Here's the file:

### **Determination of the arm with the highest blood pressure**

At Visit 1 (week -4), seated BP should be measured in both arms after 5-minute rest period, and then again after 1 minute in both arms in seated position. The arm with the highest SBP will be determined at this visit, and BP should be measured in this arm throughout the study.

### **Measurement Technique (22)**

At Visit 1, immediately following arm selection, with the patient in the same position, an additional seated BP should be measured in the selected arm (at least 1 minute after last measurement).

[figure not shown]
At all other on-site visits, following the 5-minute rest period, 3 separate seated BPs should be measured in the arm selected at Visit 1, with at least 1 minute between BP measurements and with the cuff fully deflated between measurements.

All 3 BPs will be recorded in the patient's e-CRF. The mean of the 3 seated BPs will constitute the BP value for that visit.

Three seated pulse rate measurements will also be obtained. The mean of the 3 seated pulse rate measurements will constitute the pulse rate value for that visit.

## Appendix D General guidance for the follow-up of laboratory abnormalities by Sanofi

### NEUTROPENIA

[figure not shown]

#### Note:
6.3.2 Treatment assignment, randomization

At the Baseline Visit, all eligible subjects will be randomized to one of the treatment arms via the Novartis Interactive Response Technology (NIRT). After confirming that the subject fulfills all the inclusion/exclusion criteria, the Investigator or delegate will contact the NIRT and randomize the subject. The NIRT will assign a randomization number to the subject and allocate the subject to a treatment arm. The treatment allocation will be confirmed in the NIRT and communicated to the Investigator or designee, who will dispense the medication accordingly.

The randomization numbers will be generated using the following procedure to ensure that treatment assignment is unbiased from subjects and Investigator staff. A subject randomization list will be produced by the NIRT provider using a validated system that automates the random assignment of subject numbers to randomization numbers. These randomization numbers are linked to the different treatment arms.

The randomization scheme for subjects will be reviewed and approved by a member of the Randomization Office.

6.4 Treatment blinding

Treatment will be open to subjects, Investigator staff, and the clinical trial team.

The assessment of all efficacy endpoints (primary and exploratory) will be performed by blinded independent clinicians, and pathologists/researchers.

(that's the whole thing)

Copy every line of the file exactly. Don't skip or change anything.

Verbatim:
### **Determination of the arm with the highest blood pressure**

At Visit 1 (week -4), seated BP should be measured in both arms after 5-minute rest period, and then again after 1 minute in both arms in seated position. The arm with the highest SBP will be determined at this visit, and BP should be measured in this arm throughout the study.

### **Measurement Technique (22)**

At Visit 1, immediately following arm selection, with the patient in the same position, an additional seated BP should be measured in the selected arm (at least 1 minute after last measurement).

[figure not shown]
At all other on-site visits, following the 5-minute rest period, 3 separate seated BPs should be measured in the arm selected at Visit 1, with at least 1 minute between BP measurements and with the cuff fully deflated between measurements.

All 3 BPs will be recorded in the patient's e-CRF. The mean of the 3 seated BPs will constitute the BP value for that visit.

Three seated pulse rate measurements will also be obtained. The mean of the 3 seated pulse rate measurements will constitute the pulse rate value for that visit.

## Appendix D General guidance for the follow-up of laboratory abnormalities by Sanofi

### NEUTROPENIA

[figure not shown]

#### Note:
6.3.2 Treatment assignment, randomization

At the Baseline Visit, all eligible subjects will be randomized to one of the treatment arms via the Novartis Interactive Response Technology (NIRT). After confirming that the subject fulfills all the inclusion/exclusion criteria, the Investigator or delegate will contact the NIRT and randomize the subject. The NIRT will assign a randomization number to the subject and allocate the subject to a treatment arm. The treatment allocation will be confirmed in the NIRT and communicated to the Investigator or designee, who will dispense the medication accordingly.

The randomization numbers will be generated using the following procedure to ensure that treatment assignment is unbiased from subjects and Investigator staff. A subject randomization list will be produced by the NIRT provider using a validated system that automates the random assignment of subject numbers to randomization numbers. These randomization numbers are linked to the different treatment arms.

The randomization scheme for subjects will be reviewed and approved by a member of the Randomization Office.

6.4 Treatment blinding

Treatment will be open to subjects, Investigator staff, and the clinical trial team.

The assessment of all efficacy endpoints (primary and exploratory) will be performed by blinded independent clinicians, and pathologists/researchers.